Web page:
• reflexive graphs
  • bipartite graphs
  • wiring diagrams, directed and undirected, via Catlab.WiringDiagrams
  • whole-grain Petri nets (Kock 2020), via AlgebraicPetri.jl
  • coming soon: simplicial sets, via CombinatorialSpaces.jl

Data frames and attributed C-sets

A data frame (or data table) with $k$ columns and $n$ rows can be regarded as a multispan in $\mathbf{Set}$ with $k$ legs and apex $[n] := \{1,2,\dots,n\}$.

In [13]:
using TikzPictures

# XXX: Hack to increase size by scaling.
TikzPictures.write_adjustbox_options(tex::IO, tp::TikzPicture) =
    println(tex, "\\begin{adjustbox}{scale=$(tp.width)}")

TikzCD(tex::AbstractString) = TikzPicture(
    tex, width="1.5", height="1.5", environment="tikzcd",
    preamble=raw"\usepackage{tikz-cd}\usepackage{amsmath,amssymb}")

TikzCD(raw"""
    && {[n]} \arrow[dll] \arrow[dl] \arrow[dr] \arrow[drr] && \\
    A_1 & A_2 & \dots & A_{k-1} & A_k""")
Out[13]:

Can incorporate data attributes into $\mathcal{C}$-sets by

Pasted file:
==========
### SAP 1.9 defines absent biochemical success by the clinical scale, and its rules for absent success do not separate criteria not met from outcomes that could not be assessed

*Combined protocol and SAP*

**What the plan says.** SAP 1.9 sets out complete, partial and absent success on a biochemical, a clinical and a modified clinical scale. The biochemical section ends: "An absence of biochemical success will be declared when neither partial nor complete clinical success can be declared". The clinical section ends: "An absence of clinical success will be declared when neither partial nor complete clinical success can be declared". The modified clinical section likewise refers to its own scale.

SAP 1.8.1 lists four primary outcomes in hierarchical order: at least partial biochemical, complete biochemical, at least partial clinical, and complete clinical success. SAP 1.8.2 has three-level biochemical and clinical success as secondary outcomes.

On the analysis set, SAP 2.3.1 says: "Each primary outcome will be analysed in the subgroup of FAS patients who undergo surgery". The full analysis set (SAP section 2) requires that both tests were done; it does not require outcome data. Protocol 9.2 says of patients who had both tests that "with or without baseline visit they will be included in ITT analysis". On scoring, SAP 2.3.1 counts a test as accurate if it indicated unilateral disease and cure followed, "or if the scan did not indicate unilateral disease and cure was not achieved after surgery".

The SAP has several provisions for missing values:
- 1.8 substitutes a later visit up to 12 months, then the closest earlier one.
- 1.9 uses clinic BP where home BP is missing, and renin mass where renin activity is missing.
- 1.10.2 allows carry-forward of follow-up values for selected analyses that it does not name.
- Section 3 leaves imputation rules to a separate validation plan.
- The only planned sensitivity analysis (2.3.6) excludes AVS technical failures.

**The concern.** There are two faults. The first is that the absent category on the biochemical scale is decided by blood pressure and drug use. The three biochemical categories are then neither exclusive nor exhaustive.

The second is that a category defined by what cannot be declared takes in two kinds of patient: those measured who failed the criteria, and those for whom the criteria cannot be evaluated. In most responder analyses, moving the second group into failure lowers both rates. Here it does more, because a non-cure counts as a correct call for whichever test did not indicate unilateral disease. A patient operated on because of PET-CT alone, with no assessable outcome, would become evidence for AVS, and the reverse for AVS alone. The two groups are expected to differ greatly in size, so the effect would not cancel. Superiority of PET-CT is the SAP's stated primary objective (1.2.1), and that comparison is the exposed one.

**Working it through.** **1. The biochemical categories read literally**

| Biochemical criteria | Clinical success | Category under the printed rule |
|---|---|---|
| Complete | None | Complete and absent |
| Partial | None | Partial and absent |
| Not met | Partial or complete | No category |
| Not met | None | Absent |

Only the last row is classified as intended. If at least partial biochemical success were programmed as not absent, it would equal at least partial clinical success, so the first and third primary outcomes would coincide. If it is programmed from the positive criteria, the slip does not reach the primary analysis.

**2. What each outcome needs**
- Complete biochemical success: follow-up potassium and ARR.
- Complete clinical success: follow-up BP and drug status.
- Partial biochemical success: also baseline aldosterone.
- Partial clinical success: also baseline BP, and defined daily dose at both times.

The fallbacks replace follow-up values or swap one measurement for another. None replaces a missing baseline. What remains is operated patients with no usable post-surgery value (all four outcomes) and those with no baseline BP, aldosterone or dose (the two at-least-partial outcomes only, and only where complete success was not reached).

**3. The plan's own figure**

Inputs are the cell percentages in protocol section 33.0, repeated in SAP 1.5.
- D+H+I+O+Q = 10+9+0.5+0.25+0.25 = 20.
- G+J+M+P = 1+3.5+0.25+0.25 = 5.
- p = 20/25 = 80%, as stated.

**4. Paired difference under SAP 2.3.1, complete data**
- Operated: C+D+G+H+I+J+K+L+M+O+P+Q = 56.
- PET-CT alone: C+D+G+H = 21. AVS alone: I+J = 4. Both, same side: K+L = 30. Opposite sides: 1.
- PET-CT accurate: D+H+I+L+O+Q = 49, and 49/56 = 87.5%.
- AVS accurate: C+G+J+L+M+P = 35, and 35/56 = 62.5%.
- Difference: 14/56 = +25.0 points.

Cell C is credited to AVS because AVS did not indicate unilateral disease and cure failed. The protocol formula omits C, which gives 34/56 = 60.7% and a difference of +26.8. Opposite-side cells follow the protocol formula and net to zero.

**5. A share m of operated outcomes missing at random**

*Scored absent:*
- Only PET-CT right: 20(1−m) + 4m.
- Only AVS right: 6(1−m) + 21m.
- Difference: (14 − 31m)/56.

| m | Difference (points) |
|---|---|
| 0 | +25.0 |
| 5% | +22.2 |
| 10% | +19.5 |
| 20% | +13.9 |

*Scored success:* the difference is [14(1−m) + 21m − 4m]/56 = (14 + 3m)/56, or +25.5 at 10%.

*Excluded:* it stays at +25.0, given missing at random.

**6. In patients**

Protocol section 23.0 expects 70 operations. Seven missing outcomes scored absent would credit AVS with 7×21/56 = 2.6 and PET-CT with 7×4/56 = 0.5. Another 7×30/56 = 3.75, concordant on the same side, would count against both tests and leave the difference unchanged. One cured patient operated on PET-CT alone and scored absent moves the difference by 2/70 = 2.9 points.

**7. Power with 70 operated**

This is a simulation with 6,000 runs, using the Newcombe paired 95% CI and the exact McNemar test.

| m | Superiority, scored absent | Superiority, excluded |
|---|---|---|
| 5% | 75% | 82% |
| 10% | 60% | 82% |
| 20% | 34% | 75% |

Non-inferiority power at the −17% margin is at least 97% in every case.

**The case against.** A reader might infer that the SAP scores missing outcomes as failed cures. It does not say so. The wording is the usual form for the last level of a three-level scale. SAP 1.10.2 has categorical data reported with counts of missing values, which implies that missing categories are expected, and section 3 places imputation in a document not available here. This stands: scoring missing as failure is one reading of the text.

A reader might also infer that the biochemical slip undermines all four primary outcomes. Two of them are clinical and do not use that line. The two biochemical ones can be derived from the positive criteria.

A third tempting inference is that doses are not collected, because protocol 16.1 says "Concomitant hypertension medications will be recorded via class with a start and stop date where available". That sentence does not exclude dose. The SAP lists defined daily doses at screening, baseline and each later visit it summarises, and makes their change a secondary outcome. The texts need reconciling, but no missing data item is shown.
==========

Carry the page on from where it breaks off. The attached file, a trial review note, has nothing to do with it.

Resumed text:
The former is simpler but the latter is more faithful to computer implementations, including Catlab's implementation of attributed $\mathcal{C}$-sets.

Example: weighted graphs

In [14]:
@present SchemaWeightedGraphs <: SchemaGraphs begin
    Weight::Data
    weight::Attr(E,Weight)
end;

Now would run

const WeightedGraph = ACSetType(SchemaWeightedGraphs,
                                index=[:src,:tgt])

but again, this is built into Catlab.Graphs.

In [15]:
g = WeightedGraph{Float64}()
add_vertices!(g, 4)
add_edges!(g, [1,2,2], [2,3,4], weight=[0.5, 1.5, 1.5])
g
Out[15]:
ACSet with elements V = 1:4, E = 1:3
E src tgt weight
1 1 2 0.5
2 2 3 1.5
3 2 4 1.5
In [16]:
g[:weight]
Out[16]:
3-element Array{Float64,1}:
 0.5
 1.5
 1.5
In [17]:
g[3,:weight] = 2.5

g[:weight]
Out[17]:
3-element Array{Float64,1}:
 0.5
 1.5
 2.5

Technical note: static vs dynamic in Julia

In Julia, data tables (Tables.jl interface) can be:

Leads to compile-time vs runtime tradeoff.